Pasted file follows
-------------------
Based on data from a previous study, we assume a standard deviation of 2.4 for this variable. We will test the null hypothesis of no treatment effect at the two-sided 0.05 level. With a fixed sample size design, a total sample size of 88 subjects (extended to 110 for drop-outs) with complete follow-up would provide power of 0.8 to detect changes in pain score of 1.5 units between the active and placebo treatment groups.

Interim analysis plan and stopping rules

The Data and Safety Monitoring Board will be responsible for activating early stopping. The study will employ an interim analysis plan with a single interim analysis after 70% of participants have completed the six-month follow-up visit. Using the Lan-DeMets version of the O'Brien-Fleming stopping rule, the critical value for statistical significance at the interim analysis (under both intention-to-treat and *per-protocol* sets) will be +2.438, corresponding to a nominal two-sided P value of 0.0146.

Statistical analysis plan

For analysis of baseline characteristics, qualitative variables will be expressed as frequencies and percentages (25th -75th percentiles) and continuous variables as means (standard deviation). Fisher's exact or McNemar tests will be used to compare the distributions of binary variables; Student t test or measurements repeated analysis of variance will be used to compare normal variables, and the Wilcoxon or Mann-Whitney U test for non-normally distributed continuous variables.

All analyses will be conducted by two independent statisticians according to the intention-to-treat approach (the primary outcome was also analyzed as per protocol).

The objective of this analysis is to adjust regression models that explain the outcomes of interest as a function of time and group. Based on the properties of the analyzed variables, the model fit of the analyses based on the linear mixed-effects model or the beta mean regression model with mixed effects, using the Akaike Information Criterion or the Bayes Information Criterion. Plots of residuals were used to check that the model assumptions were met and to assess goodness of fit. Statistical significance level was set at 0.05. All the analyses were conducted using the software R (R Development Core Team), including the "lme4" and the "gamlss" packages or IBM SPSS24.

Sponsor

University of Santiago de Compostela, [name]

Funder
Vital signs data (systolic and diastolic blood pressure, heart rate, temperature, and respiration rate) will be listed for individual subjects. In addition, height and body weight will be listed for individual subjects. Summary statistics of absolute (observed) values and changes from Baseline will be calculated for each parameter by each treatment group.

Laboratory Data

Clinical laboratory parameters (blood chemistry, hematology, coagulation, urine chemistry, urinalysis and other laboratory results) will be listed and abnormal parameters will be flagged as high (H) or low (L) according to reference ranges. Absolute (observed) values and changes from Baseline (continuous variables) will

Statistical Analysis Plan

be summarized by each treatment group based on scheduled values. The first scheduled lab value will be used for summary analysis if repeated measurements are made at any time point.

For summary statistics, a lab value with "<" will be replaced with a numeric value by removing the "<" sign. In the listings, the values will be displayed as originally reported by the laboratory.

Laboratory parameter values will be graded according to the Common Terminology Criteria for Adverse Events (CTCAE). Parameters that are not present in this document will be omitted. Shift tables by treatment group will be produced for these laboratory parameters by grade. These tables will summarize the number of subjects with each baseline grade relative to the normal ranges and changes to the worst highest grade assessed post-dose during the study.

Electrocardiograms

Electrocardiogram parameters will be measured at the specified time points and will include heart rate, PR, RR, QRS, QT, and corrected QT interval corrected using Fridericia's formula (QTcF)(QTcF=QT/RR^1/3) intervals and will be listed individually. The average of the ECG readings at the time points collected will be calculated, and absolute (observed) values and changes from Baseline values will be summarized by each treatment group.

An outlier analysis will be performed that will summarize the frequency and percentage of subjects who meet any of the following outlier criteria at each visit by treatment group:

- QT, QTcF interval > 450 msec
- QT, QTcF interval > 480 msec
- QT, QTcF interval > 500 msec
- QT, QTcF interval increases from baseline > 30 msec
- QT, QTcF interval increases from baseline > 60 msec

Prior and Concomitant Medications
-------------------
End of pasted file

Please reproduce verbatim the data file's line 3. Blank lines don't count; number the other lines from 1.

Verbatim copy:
The Data and Safety Monitoring Board will be responsible for activating early stopping. The study will employ an interim analysis plan with a single interim analysis after 70% of participants have completed the six-month follow-up visit. Using the Lan-DeMets version of the O'Brien-Fleming stopping rule, the critical value for statistical significance at the interim analysis (under both intention-to-treat and *per-protocol* sets) will be +2.438, corresponding to a nominal two-sided P value of 0.0146.